East Lothian Council is facing challenges. Rising demand for, and cost of, services and reductions in overall central government funding means doing more with less.
- cuts in funding and pressures to increase spending mean that the council has to achieve £15.571m in planned efficiencies in order to balance the 2022/23, 2023/24 and 2024/25 budgets
- East Lothian has one of the fastest rates of growth in population in Scotland from 104,000 to over 120,000 by 2037 – about 1,000 a year
- the number of people aged 75 year or over will double, as will the number of people with dementia, meaning a big rise in care services for elderly people with dementia
- the number of children 0-15 years old will grow by over 15%, so we need one new secondary school, at least two new primary schools and extensions to many of our schools
- a large amount of the funding being used to balance next year’s budget is non-recurring (both national funding from the government, and use of reserves). This means that over the next three years, the council will need to find significant savings from within its budgets in order to meet ongoing pressures and demands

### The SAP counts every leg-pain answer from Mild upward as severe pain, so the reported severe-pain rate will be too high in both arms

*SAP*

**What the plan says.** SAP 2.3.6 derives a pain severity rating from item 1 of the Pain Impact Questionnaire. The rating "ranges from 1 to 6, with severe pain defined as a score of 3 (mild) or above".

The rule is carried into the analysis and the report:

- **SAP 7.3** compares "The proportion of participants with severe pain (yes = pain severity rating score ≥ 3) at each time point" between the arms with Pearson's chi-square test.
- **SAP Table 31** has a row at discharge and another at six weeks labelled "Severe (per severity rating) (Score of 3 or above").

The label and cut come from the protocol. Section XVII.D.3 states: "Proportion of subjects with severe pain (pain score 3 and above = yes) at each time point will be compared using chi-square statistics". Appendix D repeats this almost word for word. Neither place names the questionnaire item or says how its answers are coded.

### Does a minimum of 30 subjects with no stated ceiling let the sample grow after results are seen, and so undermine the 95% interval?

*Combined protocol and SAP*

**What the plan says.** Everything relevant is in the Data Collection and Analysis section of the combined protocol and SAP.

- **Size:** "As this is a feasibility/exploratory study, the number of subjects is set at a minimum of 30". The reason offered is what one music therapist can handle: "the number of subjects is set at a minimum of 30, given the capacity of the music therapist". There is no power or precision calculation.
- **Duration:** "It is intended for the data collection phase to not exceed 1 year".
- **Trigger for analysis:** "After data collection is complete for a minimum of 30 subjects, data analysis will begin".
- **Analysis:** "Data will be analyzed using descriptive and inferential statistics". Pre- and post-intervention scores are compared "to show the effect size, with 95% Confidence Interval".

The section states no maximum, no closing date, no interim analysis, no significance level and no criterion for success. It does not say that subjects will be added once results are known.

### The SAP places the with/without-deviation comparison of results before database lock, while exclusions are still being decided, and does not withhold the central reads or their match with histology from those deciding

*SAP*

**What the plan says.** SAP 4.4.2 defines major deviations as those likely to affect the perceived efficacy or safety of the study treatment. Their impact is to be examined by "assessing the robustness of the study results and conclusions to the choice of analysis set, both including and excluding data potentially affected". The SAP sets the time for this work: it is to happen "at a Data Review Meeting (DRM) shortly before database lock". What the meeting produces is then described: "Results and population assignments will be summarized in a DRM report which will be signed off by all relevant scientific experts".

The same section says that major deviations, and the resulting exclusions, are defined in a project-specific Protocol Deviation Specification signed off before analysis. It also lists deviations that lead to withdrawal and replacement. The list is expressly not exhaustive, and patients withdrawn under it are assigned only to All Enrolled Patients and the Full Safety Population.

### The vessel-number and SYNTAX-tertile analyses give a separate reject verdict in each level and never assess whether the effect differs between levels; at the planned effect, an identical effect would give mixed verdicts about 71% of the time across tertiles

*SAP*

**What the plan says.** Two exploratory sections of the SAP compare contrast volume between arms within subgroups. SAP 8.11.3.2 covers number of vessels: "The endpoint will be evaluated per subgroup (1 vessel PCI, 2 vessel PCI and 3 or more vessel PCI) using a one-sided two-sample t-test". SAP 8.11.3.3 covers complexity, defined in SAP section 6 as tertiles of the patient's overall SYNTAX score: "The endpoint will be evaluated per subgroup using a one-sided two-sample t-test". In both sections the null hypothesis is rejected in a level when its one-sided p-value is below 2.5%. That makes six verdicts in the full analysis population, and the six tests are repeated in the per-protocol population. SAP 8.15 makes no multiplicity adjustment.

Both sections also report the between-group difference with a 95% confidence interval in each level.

- external pressures including current inflation levels, rising costs of living and increasing demand for council services mean that it will not be possible to balance the budget in future years through increases in Council Tax alone
- we also need to be able to support communities to recover from Covid-19, address wider challenges including Climate Change and ensure that the priorities set out in the Council Plan are met